In the next few weeks the Caravel will get some more attention, this time in the area of the A-frame.  I bought a replacement hitch jack for it because … well … to be honest, because of a long series of stupid events.  Let’s see if I can get this all straight:

  1. Last February the propane regulator began to leak, so I bought a replacement.
  2. The replacement regulator had the red/green “flags” which indicate if the tank is empty or full on the “front” of the regulator, but on the Caravel the regulator is supposed to mount facing the rear.  This meant that the flags were not visible.  The spare tire blocked any view of them.
  3. Rather than returning the regulator for one with the flags on top because that would be “too much trouble,”  (and therein lies my big mistake) I decided to mount it facing forward.  This was more complicated than it would seem.  The job required numerous hardware store trips, a longer main hose, replacement “pigtail” hoses to the tanks, a pair of brass elbow fittings, four stainless screws, and numerous washers so that the mounting hardware would fit correctly.
  4. With that job finally done, I discovered that the handle of the manual crank hitch jack collided with the new regulator, making it very difficult to raise and lower the trailer’s tongue, so I decided to replace it with a power hitch jack.
  5. When I attempted to remove the original hitch jack, I discovered that it had been welded into place.

And that’s where I am today.  I didn’t have time to deal with it back in April and May, when I was doing a lot of work on the Safari, so I set the problem aside.  Now that I’m back—and lacking a tow vehicle—the only way to proceed is to get a mobile welder out here to cut out the old hitch jack and then re-weld the necessary plate for the new one.  I’ve made a few calls and should have someone out here in the next week or two.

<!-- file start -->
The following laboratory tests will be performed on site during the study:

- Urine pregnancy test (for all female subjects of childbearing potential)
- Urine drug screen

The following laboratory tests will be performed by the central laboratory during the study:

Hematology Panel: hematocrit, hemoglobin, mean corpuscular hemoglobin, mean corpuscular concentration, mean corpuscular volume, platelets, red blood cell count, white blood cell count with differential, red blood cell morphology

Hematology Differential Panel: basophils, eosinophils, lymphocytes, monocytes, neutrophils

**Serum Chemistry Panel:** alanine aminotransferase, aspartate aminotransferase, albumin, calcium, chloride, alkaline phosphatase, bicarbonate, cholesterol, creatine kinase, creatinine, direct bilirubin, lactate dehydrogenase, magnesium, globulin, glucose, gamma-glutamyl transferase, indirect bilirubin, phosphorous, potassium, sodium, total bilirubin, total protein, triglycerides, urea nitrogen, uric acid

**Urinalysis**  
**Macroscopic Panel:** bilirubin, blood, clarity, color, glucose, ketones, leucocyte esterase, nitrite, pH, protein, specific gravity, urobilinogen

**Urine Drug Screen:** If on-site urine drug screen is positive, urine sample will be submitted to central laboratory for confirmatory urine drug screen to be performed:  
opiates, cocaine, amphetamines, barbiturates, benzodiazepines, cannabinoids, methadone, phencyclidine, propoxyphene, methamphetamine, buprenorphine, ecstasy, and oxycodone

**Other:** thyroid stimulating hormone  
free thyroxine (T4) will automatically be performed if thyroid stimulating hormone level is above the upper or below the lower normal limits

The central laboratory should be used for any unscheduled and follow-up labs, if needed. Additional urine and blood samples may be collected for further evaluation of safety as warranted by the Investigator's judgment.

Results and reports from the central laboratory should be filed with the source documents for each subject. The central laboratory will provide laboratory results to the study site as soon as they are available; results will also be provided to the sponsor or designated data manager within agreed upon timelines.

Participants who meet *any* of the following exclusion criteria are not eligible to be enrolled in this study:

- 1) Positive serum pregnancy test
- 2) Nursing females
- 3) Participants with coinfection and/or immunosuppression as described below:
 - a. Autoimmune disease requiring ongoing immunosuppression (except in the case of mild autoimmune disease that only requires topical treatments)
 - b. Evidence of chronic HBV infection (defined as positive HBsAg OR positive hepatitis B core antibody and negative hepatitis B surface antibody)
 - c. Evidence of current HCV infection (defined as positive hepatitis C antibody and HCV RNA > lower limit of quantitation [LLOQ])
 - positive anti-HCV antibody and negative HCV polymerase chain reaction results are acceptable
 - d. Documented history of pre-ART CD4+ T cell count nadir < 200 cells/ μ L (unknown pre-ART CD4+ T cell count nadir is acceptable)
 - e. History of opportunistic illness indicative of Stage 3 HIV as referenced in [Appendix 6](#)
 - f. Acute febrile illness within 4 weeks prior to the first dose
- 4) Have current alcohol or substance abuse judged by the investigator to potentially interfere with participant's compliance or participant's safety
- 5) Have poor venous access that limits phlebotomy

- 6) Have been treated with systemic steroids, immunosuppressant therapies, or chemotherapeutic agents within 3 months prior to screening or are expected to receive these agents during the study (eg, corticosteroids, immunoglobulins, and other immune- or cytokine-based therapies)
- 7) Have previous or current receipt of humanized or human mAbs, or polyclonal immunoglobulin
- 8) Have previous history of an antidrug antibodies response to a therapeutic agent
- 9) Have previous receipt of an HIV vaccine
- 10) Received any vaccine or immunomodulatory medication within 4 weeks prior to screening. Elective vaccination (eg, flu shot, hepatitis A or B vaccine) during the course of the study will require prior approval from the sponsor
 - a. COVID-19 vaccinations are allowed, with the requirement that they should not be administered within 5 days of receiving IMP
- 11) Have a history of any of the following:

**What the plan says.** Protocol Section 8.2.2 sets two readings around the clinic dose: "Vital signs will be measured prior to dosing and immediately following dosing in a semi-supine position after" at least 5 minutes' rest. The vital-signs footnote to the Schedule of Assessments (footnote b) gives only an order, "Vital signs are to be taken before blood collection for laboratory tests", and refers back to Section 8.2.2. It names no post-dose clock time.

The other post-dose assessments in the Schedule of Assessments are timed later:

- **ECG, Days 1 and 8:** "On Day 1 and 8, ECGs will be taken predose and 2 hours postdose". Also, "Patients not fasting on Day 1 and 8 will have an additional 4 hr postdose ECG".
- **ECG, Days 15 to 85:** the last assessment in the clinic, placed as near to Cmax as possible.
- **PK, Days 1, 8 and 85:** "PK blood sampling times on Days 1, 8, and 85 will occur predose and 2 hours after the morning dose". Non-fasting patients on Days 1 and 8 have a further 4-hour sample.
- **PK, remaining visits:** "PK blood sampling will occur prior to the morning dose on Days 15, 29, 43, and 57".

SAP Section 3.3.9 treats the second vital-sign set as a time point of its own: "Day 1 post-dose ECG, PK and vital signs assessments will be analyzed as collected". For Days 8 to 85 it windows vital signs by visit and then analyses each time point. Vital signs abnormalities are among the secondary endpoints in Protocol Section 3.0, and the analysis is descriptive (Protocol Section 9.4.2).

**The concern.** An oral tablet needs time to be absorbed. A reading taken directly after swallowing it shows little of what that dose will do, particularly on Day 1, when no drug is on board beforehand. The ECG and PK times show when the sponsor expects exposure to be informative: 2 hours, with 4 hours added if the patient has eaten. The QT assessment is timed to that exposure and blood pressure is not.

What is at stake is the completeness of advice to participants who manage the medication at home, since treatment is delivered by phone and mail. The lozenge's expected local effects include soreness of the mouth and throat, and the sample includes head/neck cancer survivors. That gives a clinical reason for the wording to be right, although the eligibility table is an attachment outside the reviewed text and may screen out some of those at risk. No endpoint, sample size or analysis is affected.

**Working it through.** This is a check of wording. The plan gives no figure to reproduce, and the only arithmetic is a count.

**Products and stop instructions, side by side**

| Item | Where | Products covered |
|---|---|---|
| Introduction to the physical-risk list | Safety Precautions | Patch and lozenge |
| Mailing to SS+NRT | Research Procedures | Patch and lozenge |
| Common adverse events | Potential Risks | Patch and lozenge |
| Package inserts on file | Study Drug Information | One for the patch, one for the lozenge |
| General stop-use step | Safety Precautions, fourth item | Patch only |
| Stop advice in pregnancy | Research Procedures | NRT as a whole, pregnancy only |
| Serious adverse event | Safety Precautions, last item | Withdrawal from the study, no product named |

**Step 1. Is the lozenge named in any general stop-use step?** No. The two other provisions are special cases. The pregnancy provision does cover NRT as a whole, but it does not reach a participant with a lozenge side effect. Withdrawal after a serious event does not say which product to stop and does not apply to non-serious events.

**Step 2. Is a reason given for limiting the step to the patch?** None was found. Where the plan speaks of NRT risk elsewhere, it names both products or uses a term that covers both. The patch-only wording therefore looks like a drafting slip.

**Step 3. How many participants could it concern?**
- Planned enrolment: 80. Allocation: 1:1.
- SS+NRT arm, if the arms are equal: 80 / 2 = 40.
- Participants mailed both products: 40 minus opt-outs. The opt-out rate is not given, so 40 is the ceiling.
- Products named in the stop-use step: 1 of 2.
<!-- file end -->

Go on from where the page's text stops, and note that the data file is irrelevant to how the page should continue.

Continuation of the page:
If I were smarter I would have simply returned the propane regulator for the right one, and avoided this entire mess.  This debacle is going to end up costing about $400 counting all the miscellaneous parts, welding, and jack.  But at least I can console myself with the knowledge that now I’ve got a fancy power hitch jack on the trailer that we never use.

In the interest of continual investment for little actual return, I have also taken the dinette table out of the trailer to have it re-made.  The table we have currently was overbuilt by a well-meaning friend and weighs far too much to be easily handled when converting it into bed mode.  The same shop that built the black walnut countertop for the Safari a few months ago will duplicate the Caravel dinette top in poplar, which should be considerably lighter.  I’ll shape it, finish it, and attach the hardware in the next few weeks.